Posted: Aug 20, 2003 9:04 PM
"I like Java is things like not having to deal with garbage collection, array bounds-checking, and native string types. When writing a Mac application, do you do everything in Objective-C, or C, or ... I am curious about your strategy."
Well, I think you'll be pleasantly surprised. While the ObjectiveC stuff on OS X doesn't have full blown garbage collection, a great deal of memory management has been automated for you in a pretty transparent way. I'll explain that in a second.
ObjectiveC is a superset of C - and yet when working in Cocoa you hardly ever use raw C data types. So instead of C arrays you use instances of NSArray - its a bit like List in Java. For strings you use NSString. Even string literals can be specified to be NSStrings rather than C array of char. To do that you just prepend the string with @.
"This is a C String"
@"This is an NSString"
Making NSArray's on the fly is easy too.
[NSArray arrayWithObjects: a, b, c, nil]. This makes use of the C vararg package to allow variable numbers of arguments - you need to put a nil at the end of the list to mark it.
The Foundation library uses a neat trick such that NSString, NSArray, and NSDictionary are all immutable, like java.lang.String. So when returning an immutable copy - you're telling clients that this is your data - no fiddling. There are mutable subclasses of each of these. NSMutableString is a subclass of NSString - its got all the stuff you need to change the string in place. Sort of like StringBuffer (although why StringBuffer doesn't derive from String beats me). You can return a mutable one by sending it mutableCopy if you want to muck with something you got from someone else.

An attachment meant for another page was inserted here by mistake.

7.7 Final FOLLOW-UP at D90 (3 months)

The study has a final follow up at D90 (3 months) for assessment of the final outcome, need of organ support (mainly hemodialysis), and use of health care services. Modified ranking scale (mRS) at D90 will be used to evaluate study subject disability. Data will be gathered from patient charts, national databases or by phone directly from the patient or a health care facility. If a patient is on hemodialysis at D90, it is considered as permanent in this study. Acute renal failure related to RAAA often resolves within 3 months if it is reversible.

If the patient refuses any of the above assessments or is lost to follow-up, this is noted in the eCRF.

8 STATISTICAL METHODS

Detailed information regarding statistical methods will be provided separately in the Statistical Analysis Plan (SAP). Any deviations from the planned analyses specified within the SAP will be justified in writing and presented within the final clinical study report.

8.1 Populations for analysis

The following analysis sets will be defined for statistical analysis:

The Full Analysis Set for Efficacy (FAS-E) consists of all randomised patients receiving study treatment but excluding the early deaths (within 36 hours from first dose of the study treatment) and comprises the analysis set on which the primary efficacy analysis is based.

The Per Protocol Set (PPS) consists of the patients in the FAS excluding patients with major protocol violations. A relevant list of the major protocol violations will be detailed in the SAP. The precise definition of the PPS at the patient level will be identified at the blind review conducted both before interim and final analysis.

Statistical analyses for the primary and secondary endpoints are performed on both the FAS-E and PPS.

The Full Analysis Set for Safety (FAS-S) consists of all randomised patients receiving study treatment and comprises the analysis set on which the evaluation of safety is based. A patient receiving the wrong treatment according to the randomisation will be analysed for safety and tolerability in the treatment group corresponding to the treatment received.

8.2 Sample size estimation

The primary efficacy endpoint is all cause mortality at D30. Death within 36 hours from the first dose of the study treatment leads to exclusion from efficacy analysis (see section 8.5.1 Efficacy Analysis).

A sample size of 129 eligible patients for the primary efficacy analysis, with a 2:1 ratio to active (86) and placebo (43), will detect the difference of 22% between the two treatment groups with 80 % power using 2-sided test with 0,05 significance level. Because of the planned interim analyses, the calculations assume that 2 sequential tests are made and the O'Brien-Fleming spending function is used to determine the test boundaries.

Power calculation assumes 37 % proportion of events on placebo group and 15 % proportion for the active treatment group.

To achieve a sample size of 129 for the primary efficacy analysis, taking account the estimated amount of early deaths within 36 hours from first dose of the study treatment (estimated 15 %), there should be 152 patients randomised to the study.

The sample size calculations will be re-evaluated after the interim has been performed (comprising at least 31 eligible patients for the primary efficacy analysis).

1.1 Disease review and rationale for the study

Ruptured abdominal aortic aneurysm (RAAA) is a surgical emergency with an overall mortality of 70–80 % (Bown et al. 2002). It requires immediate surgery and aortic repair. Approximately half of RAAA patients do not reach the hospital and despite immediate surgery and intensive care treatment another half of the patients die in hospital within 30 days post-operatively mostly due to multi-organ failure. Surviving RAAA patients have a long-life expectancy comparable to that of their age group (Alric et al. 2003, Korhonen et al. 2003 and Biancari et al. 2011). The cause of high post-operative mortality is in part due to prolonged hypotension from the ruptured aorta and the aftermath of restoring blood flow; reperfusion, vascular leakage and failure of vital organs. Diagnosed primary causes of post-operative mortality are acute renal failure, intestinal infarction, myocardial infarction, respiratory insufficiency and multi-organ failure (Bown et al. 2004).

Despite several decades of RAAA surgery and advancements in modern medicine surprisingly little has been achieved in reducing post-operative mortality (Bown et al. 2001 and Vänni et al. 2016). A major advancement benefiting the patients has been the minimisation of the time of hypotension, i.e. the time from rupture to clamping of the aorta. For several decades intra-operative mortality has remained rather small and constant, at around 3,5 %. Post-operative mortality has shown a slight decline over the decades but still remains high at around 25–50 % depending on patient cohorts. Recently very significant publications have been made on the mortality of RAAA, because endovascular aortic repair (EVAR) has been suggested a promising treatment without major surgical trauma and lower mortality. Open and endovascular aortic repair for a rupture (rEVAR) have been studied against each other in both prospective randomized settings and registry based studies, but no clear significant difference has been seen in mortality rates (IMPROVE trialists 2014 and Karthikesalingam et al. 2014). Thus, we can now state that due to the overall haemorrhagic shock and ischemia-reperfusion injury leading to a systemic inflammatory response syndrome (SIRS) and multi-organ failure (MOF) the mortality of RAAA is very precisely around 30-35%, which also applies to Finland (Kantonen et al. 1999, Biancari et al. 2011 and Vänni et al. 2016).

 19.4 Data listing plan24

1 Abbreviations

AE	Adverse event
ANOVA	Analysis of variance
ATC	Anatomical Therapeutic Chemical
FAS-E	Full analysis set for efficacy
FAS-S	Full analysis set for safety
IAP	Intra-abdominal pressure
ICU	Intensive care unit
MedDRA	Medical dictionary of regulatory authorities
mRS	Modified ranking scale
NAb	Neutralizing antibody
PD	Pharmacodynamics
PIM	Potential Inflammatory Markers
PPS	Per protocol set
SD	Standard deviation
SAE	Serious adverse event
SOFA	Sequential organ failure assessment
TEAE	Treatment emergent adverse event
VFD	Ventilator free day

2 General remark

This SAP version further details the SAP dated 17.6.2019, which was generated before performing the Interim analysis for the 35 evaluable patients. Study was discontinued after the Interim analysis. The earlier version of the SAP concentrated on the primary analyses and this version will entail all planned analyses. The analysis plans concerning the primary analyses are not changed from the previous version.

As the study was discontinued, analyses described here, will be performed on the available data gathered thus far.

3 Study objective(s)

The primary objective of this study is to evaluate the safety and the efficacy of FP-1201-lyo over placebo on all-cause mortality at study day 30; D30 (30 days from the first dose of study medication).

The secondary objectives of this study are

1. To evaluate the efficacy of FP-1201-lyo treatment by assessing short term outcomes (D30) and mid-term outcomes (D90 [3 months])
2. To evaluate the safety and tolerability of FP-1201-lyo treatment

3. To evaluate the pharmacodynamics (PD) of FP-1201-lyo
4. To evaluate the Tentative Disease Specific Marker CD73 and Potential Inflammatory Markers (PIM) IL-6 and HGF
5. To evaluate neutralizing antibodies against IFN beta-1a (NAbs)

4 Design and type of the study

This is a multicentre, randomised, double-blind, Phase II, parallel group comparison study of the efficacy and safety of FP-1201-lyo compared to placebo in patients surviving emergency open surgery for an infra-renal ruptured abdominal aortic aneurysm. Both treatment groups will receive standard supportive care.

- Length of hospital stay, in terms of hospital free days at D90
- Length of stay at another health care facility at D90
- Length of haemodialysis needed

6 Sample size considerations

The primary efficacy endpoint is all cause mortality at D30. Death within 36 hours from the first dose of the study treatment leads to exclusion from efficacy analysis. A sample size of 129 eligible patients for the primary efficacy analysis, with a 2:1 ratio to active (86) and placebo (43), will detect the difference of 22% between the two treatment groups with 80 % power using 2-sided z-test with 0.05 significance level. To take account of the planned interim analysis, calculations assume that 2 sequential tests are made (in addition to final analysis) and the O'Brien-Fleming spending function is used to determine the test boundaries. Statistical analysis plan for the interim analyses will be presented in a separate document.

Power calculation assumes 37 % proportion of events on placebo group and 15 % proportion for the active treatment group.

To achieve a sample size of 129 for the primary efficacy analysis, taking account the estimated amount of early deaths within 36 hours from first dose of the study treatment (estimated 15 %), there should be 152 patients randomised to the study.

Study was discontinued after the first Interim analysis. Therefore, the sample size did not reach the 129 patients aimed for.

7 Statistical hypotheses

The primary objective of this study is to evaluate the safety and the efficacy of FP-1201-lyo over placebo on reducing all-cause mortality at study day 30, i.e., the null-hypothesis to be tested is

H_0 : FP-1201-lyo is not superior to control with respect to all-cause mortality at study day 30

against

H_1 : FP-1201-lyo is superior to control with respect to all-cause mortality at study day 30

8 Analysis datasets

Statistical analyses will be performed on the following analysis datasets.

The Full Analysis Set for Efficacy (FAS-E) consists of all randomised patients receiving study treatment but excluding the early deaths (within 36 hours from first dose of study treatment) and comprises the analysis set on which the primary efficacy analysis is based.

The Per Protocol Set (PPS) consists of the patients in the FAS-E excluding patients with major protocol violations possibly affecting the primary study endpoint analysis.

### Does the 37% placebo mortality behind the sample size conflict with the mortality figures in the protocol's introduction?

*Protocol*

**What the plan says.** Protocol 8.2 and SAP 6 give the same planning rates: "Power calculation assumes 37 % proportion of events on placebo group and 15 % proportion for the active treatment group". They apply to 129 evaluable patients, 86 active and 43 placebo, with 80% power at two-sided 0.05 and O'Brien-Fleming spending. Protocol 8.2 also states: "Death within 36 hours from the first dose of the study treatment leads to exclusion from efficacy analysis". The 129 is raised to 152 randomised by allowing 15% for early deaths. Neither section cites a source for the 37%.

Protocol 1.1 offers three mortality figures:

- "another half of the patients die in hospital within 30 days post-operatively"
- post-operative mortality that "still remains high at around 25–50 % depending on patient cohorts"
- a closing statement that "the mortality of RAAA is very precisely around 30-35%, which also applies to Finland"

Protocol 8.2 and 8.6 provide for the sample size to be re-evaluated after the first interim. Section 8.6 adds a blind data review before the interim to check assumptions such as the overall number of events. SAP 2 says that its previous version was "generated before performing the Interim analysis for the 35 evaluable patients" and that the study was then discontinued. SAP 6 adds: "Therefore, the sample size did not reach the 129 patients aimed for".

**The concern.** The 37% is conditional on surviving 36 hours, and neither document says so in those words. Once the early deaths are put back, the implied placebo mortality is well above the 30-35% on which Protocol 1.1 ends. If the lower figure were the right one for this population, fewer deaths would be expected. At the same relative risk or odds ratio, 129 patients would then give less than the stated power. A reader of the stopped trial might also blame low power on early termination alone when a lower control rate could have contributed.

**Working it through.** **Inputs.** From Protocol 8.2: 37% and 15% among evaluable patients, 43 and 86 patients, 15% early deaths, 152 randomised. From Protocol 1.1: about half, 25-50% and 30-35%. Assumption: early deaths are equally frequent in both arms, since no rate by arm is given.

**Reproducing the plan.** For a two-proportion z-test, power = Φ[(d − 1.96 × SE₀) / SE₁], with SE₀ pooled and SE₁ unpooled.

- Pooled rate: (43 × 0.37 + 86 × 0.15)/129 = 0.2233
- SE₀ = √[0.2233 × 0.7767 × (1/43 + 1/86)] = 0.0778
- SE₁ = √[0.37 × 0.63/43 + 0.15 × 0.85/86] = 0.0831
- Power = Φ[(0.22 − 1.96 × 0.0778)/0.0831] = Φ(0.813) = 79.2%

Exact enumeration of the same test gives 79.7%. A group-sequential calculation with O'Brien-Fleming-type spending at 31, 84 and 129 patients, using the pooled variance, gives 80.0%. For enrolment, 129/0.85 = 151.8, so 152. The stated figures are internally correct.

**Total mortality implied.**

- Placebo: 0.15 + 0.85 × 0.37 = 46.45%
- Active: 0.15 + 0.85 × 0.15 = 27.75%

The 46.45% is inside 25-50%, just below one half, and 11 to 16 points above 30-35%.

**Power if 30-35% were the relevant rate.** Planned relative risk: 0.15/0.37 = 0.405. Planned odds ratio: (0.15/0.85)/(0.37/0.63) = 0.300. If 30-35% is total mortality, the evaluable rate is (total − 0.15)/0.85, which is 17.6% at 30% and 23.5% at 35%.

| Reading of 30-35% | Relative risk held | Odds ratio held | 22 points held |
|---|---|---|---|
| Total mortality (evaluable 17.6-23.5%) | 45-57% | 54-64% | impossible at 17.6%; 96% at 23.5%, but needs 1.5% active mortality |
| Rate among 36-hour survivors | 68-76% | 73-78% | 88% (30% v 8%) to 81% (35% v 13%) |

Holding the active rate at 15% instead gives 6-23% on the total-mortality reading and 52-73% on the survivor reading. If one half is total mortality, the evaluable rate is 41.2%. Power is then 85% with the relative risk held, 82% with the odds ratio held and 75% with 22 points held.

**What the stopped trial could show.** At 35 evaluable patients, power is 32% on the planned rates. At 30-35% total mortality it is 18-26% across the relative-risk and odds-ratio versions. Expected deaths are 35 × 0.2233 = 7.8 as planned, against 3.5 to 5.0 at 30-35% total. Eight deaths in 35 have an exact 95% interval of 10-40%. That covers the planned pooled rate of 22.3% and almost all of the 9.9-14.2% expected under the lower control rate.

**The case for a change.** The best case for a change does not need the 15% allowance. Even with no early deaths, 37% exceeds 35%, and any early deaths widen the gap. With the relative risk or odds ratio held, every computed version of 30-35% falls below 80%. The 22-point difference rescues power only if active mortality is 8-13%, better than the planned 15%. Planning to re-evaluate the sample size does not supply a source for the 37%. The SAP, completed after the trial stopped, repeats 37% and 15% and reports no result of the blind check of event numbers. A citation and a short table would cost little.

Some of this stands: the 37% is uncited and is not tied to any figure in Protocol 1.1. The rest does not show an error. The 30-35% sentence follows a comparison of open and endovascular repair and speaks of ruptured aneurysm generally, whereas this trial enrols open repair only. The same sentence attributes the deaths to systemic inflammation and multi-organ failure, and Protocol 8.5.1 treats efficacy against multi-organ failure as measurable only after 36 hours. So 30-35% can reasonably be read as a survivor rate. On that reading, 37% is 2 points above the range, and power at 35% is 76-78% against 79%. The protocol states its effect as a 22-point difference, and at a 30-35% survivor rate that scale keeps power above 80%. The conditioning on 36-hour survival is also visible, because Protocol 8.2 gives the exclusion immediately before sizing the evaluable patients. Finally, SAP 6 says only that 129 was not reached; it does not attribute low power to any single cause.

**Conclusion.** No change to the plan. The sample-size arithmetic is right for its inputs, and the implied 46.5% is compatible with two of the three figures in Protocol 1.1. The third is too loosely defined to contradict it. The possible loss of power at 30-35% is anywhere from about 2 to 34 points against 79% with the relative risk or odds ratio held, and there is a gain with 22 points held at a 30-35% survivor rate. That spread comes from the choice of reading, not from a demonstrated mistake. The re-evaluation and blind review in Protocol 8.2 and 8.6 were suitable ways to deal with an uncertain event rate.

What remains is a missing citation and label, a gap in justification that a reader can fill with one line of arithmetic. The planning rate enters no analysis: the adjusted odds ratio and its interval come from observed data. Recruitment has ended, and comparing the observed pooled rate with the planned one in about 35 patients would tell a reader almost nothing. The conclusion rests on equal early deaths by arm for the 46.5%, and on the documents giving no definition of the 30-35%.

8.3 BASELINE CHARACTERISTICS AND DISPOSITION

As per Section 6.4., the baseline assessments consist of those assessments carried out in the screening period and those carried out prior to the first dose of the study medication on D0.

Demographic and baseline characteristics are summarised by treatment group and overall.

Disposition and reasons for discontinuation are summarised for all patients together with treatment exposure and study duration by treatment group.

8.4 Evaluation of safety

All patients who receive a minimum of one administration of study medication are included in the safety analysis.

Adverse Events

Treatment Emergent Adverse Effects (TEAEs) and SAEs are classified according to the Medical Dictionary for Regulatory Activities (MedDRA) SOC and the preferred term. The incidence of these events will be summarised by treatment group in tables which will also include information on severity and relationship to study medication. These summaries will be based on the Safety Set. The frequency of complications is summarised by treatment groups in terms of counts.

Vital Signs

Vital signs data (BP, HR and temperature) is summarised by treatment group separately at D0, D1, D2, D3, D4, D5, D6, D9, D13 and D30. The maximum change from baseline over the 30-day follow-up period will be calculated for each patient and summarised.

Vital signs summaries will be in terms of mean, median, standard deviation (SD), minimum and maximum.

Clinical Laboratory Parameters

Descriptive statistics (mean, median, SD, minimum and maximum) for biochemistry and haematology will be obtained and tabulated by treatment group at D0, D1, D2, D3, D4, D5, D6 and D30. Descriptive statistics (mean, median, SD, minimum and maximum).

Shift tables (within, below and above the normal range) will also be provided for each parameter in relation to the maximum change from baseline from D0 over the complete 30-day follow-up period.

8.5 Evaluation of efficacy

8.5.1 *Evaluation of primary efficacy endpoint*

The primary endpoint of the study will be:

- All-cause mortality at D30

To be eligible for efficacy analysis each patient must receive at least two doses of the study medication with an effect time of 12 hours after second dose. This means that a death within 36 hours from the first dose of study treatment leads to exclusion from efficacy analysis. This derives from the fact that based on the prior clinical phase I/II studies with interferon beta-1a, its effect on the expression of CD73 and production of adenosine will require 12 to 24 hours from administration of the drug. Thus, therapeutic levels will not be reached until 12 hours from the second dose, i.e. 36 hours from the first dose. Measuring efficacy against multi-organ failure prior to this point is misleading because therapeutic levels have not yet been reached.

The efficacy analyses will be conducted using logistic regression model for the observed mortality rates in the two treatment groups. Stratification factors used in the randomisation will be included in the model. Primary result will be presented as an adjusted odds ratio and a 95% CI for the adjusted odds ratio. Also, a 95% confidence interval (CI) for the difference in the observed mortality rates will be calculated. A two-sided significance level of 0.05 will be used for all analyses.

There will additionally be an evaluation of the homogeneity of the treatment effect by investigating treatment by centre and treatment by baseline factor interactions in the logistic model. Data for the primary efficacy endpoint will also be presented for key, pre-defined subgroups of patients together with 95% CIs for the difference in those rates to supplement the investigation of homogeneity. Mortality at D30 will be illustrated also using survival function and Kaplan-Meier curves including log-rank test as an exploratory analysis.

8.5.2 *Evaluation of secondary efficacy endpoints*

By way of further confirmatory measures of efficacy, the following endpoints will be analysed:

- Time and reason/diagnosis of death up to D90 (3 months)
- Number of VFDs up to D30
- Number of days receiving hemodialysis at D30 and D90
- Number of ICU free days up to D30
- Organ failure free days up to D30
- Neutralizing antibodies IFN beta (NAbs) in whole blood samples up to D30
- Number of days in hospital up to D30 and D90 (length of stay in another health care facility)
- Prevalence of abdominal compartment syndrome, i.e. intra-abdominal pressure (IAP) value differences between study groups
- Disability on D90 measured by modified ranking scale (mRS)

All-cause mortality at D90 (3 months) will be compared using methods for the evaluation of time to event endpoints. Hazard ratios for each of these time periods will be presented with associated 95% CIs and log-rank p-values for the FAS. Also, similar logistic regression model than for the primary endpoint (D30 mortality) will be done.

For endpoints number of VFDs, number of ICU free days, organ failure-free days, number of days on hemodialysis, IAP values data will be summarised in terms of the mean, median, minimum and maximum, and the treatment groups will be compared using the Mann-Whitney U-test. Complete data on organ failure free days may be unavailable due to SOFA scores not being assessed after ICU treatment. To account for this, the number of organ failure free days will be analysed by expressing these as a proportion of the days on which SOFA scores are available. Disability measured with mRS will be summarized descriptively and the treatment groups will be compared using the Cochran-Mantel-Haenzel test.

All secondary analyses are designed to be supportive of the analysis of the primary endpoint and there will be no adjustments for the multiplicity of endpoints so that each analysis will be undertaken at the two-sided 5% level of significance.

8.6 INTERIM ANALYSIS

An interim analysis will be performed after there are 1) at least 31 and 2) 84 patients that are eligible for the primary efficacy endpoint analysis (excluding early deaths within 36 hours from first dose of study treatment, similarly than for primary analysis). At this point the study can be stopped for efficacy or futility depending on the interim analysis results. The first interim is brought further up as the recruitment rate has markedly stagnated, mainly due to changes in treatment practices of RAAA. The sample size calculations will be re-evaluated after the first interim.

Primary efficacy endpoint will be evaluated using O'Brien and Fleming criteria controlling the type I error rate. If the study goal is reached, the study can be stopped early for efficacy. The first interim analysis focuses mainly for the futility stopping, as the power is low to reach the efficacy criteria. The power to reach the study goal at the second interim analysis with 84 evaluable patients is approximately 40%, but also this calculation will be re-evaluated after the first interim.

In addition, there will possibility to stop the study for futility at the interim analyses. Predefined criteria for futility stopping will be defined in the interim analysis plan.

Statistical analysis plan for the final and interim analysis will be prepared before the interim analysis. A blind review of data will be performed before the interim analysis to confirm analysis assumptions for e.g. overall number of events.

Memory management is done in a pseudo generational fashion. There is a class called NSAutoReleasePool. One is constructed at the very beginning of the program and destroyed at the end. Another one is constructed before each event is delivered to the Cocoa UI and destroyed after the event is handled. They live in a stack, when you create one it takes the place of the most recently created one and when you release it the one it took the place of becomes active.
As you construct objects, their intialization methods generally register them with the current autorelease pool. So you can create temporary objects with the same level of abandon you do in Java. They will get collected when the current autorelease pool is released - which happens automatically for you every event. If you plan on holding onto something for awhile, you send it a retain message. Autorelease pools pass to their parents any object that has a retain count greater than zero. So this is the reference counting part. Each setter is typically written as:
foo = anObject;
If you follow this idiom in setters, you'll have no memory management issues.
BTW, if you know you are going to create a lot of garbage - like in a loop, you can consruct your own AutoReleasePool at the beginninng of the loop and release it at the end of the loop - thus cleaning up memory more often. I hope this helps.